Wednesday, September 24, 2014

Did you know you can model aqueous electrolyte systems in CHEMCAD?

Water. It's in almost every plant and system . . . if it's not in your process streams, it's likely in your utilities. If your process is defined by aqueous electrolytes, you've probably already been modeling or planning to model concentration, boiling point rises, precipitation, pH, and so forth.

CHEMCAD has both the modified NRTL and Pitzer thermodynamic systems built right in. They are available for calculation in any unit operation, including distillation columns. With mNRTL, you can run in apparent species or true species modes (we have a great discussion on the pros & cons of each in our help system, and we'd be happy to go over it with you). There are a significant number of common electrolyte species and electrolyte reaction data sets included with the program. If you don't have reaction equilibrium constants, CHEMCAD will estimate them from Gibbs free energy of formation for the electrolyte species or you can regress from laboratory/experimental data.

Even if you don't have electrolytes in your process streams, you can still benefit from this feature: if you'll recall from a prior post on modeling utilities (here), there are economic benefits to analyzing your cooling water system. You can watch the buildup of carbonates or other salts, to determine optimal bleed/purge rates or timing for injection of cleaning chemicals.

To jump-start your next aqueous electrolyte modeling work, get in touch with us--we'd love the chance to help make your project a positive one!

Tuesday, September 16, 2014

Did you know you can model a vessel reactor in CHEMCAD?

Do you have an existing vessel reactor in your process? Often, we hear from customers that they have an existing operating procedure, but they aren't sure exactly how much time the reaction actually requires.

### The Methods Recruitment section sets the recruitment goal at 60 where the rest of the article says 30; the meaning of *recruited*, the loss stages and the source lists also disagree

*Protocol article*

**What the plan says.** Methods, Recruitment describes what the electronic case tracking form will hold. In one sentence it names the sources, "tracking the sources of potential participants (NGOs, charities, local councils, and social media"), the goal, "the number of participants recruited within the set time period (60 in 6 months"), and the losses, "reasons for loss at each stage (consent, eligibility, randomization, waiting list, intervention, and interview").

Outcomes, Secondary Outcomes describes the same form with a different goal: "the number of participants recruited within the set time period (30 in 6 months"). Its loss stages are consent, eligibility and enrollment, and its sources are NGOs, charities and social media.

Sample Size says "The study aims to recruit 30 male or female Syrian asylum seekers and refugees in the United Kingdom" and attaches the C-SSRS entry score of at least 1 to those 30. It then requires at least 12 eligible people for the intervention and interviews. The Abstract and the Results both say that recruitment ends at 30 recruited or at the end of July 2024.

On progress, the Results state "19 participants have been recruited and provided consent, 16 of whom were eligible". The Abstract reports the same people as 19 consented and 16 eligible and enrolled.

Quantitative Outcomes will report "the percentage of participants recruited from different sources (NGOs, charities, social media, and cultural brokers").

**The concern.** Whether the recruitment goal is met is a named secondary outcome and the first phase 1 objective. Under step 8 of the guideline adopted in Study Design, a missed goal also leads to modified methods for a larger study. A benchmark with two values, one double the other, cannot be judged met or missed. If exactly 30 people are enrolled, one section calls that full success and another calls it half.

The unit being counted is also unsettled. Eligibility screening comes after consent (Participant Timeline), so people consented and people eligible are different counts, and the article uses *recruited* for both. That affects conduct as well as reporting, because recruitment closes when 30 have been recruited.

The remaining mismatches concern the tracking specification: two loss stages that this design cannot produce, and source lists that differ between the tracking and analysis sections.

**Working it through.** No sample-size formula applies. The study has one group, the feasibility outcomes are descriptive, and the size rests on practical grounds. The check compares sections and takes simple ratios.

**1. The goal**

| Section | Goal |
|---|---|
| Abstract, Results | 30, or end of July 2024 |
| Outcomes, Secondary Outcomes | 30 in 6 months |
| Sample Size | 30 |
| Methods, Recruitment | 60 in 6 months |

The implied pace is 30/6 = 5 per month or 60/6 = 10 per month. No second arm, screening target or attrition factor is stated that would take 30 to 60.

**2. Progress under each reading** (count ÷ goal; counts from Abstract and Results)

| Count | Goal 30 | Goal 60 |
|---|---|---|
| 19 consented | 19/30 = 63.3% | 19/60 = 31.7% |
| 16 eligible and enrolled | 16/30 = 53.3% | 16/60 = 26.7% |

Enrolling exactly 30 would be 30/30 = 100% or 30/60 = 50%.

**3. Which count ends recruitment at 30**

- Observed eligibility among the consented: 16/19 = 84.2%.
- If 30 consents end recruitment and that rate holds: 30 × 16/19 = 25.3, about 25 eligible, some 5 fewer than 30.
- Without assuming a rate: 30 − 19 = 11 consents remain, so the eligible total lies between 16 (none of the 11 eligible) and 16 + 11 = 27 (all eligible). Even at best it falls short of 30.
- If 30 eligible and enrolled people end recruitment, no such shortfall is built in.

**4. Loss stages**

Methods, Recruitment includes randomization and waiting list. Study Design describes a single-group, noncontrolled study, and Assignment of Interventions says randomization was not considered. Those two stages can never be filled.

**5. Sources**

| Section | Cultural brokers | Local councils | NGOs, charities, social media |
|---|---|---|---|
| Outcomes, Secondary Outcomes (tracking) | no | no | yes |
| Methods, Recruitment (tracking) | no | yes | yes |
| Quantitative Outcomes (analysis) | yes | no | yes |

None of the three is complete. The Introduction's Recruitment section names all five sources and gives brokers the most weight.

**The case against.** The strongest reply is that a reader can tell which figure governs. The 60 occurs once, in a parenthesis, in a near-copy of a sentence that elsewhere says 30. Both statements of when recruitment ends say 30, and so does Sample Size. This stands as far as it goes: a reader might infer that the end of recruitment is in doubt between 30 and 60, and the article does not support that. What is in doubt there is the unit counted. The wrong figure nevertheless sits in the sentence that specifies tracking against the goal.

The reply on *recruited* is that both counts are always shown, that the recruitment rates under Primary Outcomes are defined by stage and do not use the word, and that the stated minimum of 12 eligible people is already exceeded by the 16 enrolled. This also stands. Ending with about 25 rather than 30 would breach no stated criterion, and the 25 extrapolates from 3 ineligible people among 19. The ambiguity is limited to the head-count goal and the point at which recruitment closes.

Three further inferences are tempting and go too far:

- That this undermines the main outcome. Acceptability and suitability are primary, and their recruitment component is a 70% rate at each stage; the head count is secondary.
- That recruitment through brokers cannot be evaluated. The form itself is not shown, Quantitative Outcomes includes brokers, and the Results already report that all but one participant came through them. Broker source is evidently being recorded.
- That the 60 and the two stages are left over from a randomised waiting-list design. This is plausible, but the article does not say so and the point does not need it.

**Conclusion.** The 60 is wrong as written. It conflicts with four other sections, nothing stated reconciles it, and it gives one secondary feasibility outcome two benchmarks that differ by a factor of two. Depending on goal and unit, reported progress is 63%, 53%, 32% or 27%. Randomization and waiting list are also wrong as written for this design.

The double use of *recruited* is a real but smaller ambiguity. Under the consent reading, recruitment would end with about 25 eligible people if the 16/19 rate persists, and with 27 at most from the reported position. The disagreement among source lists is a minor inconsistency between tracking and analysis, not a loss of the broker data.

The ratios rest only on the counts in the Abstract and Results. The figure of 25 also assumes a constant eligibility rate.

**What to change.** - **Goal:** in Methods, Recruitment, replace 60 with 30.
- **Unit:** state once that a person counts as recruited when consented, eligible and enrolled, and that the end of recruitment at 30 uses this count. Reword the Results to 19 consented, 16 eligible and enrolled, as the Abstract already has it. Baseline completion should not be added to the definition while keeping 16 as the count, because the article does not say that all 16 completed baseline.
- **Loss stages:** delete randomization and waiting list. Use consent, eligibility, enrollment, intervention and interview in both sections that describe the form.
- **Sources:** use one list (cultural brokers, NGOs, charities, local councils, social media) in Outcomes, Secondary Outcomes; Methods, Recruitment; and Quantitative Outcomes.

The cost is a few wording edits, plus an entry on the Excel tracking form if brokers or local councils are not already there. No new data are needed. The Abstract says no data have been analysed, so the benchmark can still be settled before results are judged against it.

Maybe you have a basic reaction analysis from an R&D group that requires scale-up from the lab to a full-scale vessel reactor. We've worked with organizations that would like to use the same software tool for R&D, process development, and operations.

CHEMCAD has you covered.

It's helpful to think of reaction systems in four parts: (1) the reactants/products/by-products, (2) the reaction, (3) the vessel, and (4) the operation step(s).

For the chemicals, CHEMCAD's database of physical properties includes all the DIPPR(TM) data for pure compounds, as well as a wide variety of methods for calculating mixture properties and the phase equilibria.

For the reaction, you can specify Arrhenius constants (or extended Langmuir-Hinshelwood constants), or you can define your own reaction equation for ultimate flexibility. If you don't yet have the kinetics worked out, CHEMCAD also includes regression facilities that you can use with laboratory or operating data.

For the vessel, you can simulate everything from a laboratory flask to a full-scale, continuously stirred tank reactor (CSTR) with jackets and coils. You can define ancillary equipment like pumps, control valves, and PID controllers for feed streams, product streams, and utilities. Add a vent condenser or even a distillation column to the top of the reactor. You can even model safety scenarios by adding relief devices to the vessel.

For the operation step(s), CHEMCAD's dynamic simulation system allows you to set run times, control schemes, dosing rates, ramp controls, and more. CHEMCAD will rigorously calculate properties, reaction rates, phase equilibria, pressure (if desired), and heat transfer for heating/cooling systems. You'll see volume, composition, temperature, pressure, and more versus time so you can optimize your design or your existing operations. And, of course, you can model batch, semi-batch, or continuous operation.

Want to join the ranks of customers who've successfully designed and optimized their vessel reactors? Contact your CHEMCAD sales or support representative today!